Below is a copy of an article that appeared in the May 2010 issue of Long and Strong. If you visit this site regularly, chances are you already subscribe to that publication. However;if you do not, YOU REALLY SHOULD!!!! It is an amazing resource at a very fair price. Just $20.00 per year (4 issues) or $35.00 for 2 years.(This is U.S.A. pricing, international rates are a little higher) The publisher is Glenn Thompson, an avid thrower. You can order from:
Thompson Publishing
414 W.Penn Street
Carlisle, PA 17013
or: www.longandstrong.com
phone: 717-512-6693
This issue also contains meet write ups from the indoors nationals and collegiates, alternate hammer implements, javelin technique, Ambe Campbell, Kevin Bookout, and Aaron Neighbour interviews among other things. I really like this publication because it always has a lot of relevant and interesting information from a variety of sources and you can't beat the price. No, I do not have any stake in it, but I recommend it to anyone interested in the Throws and training.

Balancing Throwing with Strength Training, Avoiding Overtraining
by:
Ollie Whaley, MA, CSCS
Oliver Whaley, Thrower, Brigham Young University
Deezbaa Whaley, Thrower, Brigham Young University

Training for the throwing events is unique in several ways, one being that throwing heavy implements, in and of itself, is a form of resistance training. This factor necessitates a balance between weight room work and throwing practice for effective preparation. Taking the Hammer for example; it has been reported that the force needed to counter an 80 meter throw exceeds 700 lb. Propelling Shots and Discs, and even Javelins all stress the body greatly. Thus a high level throwing session is actually a high volume resistance workout. In an effective program the total volume and intensity of all related work must be considered. If there is not a coherent relationship between the all aspects of training, the result could be poor performance, burnout, or the worst scenario, injury. Dr. Larry Judge, in his fine book on Conditioning for the Throwing Events , points out that poor throwing performances are usually a result of poor training practices. The long range planning of training can become very complex. A Volume Load Formula used in the former Soviet Union sports system quantified throwing stress as follows: Volume load(kg)=Number of throws X Distance (m) X 4.5 (a constant). (Oliveto, 2004) In this system the throwing volume would match the lifting volume as computed by: Kg Lifted X Repetitions.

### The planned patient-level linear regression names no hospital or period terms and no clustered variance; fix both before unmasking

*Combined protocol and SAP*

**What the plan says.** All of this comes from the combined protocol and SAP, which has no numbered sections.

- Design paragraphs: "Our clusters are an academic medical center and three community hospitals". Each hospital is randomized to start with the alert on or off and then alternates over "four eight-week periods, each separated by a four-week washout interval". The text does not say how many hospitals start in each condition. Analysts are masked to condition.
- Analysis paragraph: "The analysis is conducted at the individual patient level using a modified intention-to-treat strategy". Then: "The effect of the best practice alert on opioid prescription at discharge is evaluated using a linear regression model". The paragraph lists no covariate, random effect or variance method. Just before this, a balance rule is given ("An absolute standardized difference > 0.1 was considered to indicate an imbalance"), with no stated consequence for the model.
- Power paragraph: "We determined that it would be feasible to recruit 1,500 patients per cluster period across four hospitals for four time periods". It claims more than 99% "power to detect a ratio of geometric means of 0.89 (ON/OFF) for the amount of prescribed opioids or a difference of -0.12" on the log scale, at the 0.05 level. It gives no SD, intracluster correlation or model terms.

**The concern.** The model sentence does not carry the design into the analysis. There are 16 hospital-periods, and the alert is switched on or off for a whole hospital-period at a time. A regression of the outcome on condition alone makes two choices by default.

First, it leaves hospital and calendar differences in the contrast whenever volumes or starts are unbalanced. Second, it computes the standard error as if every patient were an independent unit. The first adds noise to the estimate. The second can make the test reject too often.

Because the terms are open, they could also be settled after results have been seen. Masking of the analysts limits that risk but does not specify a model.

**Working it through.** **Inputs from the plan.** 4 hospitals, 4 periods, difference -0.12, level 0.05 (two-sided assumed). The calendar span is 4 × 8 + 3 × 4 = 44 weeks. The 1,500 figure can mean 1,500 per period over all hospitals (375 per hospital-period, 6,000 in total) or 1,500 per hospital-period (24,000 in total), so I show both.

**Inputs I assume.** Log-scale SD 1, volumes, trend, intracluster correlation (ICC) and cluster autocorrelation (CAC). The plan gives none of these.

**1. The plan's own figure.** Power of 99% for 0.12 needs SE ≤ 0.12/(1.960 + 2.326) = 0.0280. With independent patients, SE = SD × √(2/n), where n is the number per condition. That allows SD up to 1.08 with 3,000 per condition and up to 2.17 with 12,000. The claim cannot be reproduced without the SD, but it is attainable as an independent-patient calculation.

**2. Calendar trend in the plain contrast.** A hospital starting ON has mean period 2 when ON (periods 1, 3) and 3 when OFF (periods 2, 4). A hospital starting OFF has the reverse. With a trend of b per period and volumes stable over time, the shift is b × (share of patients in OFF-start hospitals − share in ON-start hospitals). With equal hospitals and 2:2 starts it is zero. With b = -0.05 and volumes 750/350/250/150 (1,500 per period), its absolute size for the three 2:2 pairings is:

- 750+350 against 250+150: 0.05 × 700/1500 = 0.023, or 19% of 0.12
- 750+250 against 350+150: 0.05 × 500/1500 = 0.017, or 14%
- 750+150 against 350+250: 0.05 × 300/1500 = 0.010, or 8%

Many modern strength and conditioning coaches would have us believe that you need a calculator or a computer to design training programs. While it is not our intention to disparage modern technology, it is our contention that if you need a computer to design training programs, you are not a coach, but a technician. We just don’t think it has to be all that complicated. If you have a basic measure of common sense, (maybe better termed UNcommon sense) some experience,(the more the better) and a basic understanding of exercise physiology you can do just fine.
We believe in keeping things simple. Too often we tend to make things more complicated than they need to be. It reminds me of an experience my daughter had as freshman thrower at BYU. She was working on the discus one afternoon when throwing legend LJ Silvestor came by and watched for awhile. As the session finished he asked her, “What is the most important thing for a thrower to remember”? She thought for minute, wanting to say the “right thing.” Having read much of what he has written and published on the subject of throwing; she answered meekly “rhythm?” He laughed and said “Throw far.” It really doesn’t have to be much more complex than that. Throwing greats Al Oerter and Hal Connolly both mentioned that a simple towel was one of their most influential coaches. They put it out on the field as a marker and tried to surpass it. When they did, they moved the towel and until they could surpass it again. While they doubtless also benefited from feedback from others, the bottom line is they learned what worked for them and became very independent and self-reliant athletes. When the athlete is able to understand and participate in the program design process, this is the optimal situation.